When you’re being sued by the debt collector and have brought a counterclaim, you might bring a motion for summary judgment motion as to both parts of the case. They’re treated just a little differently differently. If they file a motion for summary judgement before you do, your motion would be called a “Cross-Motion,” and if they file first, you need to include your cross-motion with your response to their motion.
Just as we said about defending against a motion for summary judgment, these motions are first – and far more importantly – about the facts. Only secondarily do the arguments about what those facts might mean come in. Prove that they can’t show the facts to win their case – or that they can’t defend against your case – and you will win.
Filing a Motion as to the Debt Collector’s Case
The plaintiff has the burden of proof, and that makes a lot of difference in motions for summary judgment. It means that you can prove your defense against the debt collector either by showing that and one part of its case against you cannot be proved.
If the debt collector cannot prove ownership of the debt it is asserting against you, for example, its whole case must fail. Likewise if it can’t prove the amount of the debt or that you owe it. If any part of the plaintiff’s case fails, all of it does. And you can prove that it fails either by proving—remember,
you must show that there is “no dispute” about the things you are proving—that the debt collector is wrong (it isn’t your social security number or name, for example), or that the debt collector will not be able to prove the debt.
How Can You Know What You Need to Know?
How could you prove the debt collector can’t prove something? Well, a simple example could be an old Mastercard account. Let’s say the debt collector has no admissible evidence that the account was ever yours. And this is not rare, by the way. It was hoping to get you to admit that it was (or not to defend yourself at all). But you testify that it was not or that you do not remember one way or another.
That leaves it with no evidence on this crucial issue.
Or suppose it wants to prove an amount owed, but all it has is an inadmissible computer tape (or nothing but bills it sent you) and you deny owing the amount. That leaves it without evidence. You want to prove that the debt collector is without evidence, and if you do, you should get a summary judgment.
How do you know in advance that it doesn’t have any admissible evidence on these things? Because you will have asked by interrogatories for everything they have. When they give it all to you, you will be able to say what they can or cannot prove.
Or what if one of the things they give you shows that the debt is owed by someone else? Or owned by someone else? All these things are possible, and they sometimes happen.
When Do You File?
Consider what the debt collector must prove in order to show you owe it money. This is called its “prima facie” (pronounced in a wide variety of ways!) case. When you have the evidence you need that the debt collector cannot prove at least one part of its case against you, you will file your motion.
Motion for Summary Judgment on Your Counterclaim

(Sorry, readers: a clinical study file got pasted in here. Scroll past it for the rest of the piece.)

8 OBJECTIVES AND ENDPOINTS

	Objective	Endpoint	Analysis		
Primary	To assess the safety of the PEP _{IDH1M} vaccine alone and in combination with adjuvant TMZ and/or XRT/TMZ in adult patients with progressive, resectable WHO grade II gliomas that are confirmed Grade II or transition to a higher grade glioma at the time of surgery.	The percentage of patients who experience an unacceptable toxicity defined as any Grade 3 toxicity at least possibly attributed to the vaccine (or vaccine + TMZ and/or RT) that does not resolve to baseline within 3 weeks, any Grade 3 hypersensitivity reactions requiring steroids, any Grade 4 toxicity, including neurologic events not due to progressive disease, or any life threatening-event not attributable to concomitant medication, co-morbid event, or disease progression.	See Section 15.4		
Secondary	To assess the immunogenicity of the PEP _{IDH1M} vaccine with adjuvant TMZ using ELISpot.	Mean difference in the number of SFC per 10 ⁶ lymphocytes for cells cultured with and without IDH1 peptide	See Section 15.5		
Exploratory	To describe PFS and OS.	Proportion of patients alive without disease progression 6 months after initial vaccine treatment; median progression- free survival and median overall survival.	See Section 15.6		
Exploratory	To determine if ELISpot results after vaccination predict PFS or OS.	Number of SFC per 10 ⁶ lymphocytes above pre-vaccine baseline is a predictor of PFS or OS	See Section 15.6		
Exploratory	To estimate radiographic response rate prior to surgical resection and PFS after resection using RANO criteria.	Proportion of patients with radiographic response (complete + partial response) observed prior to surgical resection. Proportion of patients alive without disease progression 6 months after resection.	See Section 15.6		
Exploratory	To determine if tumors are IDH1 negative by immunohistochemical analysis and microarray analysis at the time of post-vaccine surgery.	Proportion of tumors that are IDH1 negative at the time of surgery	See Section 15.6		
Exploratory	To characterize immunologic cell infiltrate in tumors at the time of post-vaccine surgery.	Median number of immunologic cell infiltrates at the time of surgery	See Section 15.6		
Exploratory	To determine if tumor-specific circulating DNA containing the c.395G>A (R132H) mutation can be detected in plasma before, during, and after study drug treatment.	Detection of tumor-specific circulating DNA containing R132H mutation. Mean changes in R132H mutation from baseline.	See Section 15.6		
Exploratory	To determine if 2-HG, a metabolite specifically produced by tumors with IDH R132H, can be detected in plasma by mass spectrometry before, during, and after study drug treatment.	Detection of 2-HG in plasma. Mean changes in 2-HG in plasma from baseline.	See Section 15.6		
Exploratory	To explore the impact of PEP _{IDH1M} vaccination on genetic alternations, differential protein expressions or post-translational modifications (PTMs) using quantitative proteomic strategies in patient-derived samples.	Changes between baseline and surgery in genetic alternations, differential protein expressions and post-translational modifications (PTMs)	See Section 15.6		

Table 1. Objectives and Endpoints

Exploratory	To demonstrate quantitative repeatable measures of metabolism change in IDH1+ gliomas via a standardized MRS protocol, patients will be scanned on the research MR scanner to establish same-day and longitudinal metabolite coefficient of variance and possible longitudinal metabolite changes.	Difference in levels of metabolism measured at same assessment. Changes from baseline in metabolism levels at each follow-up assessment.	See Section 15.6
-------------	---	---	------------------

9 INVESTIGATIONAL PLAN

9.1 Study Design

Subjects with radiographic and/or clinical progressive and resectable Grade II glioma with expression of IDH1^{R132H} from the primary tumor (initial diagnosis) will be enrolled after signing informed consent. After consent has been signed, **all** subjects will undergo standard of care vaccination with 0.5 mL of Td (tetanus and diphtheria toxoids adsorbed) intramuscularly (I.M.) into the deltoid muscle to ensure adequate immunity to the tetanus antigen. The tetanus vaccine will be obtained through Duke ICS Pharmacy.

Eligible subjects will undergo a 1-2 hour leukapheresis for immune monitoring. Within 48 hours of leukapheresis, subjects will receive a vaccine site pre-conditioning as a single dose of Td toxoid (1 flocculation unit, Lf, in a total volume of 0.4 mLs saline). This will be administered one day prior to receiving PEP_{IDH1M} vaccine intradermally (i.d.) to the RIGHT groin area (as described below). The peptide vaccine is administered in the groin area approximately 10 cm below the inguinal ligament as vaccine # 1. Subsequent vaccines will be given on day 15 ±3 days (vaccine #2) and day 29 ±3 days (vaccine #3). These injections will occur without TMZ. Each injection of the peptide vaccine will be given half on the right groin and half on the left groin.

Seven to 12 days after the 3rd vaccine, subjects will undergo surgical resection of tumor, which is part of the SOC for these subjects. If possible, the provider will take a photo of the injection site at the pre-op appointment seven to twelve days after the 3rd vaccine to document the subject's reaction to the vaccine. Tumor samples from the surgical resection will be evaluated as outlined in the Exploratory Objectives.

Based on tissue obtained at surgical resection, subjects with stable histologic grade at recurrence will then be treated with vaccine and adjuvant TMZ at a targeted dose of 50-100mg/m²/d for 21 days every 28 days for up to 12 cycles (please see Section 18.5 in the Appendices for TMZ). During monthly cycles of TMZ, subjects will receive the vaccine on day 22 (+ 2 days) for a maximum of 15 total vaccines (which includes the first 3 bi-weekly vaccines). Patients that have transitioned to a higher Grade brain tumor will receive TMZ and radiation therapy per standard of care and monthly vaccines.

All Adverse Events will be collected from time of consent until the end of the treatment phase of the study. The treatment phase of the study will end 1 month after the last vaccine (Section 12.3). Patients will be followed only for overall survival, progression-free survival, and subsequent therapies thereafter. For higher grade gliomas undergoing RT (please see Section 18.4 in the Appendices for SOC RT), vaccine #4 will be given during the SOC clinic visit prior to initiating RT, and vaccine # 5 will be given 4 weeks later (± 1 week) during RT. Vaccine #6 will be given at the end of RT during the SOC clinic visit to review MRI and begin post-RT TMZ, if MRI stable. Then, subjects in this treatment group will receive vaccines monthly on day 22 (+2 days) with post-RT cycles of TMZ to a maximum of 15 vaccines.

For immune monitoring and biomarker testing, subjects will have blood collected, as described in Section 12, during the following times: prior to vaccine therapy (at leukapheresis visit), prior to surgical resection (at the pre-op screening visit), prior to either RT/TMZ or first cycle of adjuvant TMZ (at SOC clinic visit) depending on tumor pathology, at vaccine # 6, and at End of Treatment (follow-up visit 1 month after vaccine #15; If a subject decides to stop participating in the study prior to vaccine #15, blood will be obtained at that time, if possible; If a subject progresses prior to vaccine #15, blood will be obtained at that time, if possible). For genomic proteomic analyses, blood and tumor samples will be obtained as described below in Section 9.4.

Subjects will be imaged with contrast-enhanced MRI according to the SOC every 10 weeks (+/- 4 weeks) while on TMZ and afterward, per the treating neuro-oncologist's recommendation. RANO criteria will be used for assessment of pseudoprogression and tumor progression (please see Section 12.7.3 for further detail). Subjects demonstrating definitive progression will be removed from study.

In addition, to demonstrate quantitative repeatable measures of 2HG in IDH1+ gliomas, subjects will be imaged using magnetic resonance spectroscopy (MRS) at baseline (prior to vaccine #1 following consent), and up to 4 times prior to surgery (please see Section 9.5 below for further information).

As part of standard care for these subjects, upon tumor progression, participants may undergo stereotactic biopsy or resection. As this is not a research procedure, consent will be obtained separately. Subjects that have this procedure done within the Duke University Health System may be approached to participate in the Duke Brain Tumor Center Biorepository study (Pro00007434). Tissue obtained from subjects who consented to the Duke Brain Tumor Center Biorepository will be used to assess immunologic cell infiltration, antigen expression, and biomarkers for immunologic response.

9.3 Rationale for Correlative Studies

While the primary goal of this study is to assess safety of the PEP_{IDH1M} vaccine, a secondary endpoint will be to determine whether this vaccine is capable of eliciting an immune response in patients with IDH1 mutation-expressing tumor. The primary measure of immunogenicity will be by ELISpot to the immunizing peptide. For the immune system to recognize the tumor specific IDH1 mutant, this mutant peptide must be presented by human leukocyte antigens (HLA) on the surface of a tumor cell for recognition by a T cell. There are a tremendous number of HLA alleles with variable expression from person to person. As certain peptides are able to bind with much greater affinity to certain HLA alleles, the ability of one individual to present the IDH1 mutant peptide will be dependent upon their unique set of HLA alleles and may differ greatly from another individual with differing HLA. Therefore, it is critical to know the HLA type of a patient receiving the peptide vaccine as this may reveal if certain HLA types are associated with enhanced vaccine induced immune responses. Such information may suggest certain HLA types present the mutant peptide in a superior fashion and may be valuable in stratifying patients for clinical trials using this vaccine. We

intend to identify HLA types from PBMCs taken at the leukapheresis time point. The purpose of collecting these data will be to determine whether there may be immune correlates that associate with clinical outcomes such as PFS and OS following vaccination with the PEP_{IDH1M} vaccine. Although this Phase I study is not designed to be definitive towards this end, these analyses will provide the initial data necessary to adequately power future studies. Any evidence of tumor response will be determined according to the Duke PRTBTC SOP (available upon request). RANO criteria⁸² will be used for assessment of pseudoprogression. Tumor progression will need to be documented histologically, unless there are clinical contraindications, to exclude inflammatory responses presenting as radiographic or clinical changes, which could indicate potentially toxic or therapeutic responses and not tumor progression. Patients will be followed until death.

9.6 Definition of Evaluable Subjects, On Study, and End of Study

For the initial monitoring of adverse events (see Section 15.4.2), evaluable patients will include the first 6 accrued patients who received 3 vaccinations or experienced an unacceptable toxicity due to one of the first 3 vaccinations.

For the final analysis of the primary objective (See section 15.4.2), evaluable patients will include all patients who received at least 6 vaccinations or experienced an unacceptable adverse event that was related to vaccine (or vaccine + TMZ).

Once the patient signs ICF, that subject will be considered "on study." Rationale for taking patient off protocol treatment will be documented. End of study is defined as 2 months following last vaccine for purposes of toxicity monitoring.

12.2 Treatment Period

Your motion for summary judgment as to your counterclaim is somewhat different. As the plaintiff in that claim, you have the burden of proof. That means that you must prove every part of your case, and they only have to prove one is missing. It means that instead of attacking on just one point, you must show undisputed facts as to all of them.
Summary Judgment on FDCPA Claims
Luckily, the FDCPA really lends itself to motions for summary judgment. The FDCPA lends itself to summary judgment because you don’t need to prove that the debt collector intended to do anything wrong. You don’t have to prove that you believed anything it said. Or that you suffered any particular damages.
Plus, if the violation occurred in the legal process (by using a false or deceptive affidavit, for example) or by a deceptive or threatening letter from the debt collector, the proof is right there in written form.
Almost undeniable. Or completely undeniable.
You Can Prove Them, Though
You can prove those things, but you don’t have to. If you have a claim for emotional distress, for example, your actual deception or intimidation, their intent, and any harm to you could very well make a difference. You often don’t want them determined on summary judgment, though, because you want the jury to get the full impact of all the testimony, and a judgment on the issue might cause the judge to curtail some of it.
That means that all you have to do is prove that the affidavit was deceptive—which may be obvious on its face. Or the letter threatening. Or whatever. And remember that you will have done discovery to find out whatever wasn’t obvious. If you have any other claims against the debt collector this will probably be more important.
Again, you will follow the rules regarding summary judgment very, very carefully. Numbered paragraphs, attached memos, exhibits correctly marked, etc. Do all that, and you should have your summary judgment.
Partial Summary Judgment
What if you prove that the debt collector violated the FDCPA but not that the debt is no good? What then? Well, it is possible to get what is called a “partial” summary judgment, where the court decides part of the case and leaves the rest for the jury to determine. You can prove they violated the FDCPA, but not how much they should pay, for example. And this is called “partial summary judgment as to liability but not damages.”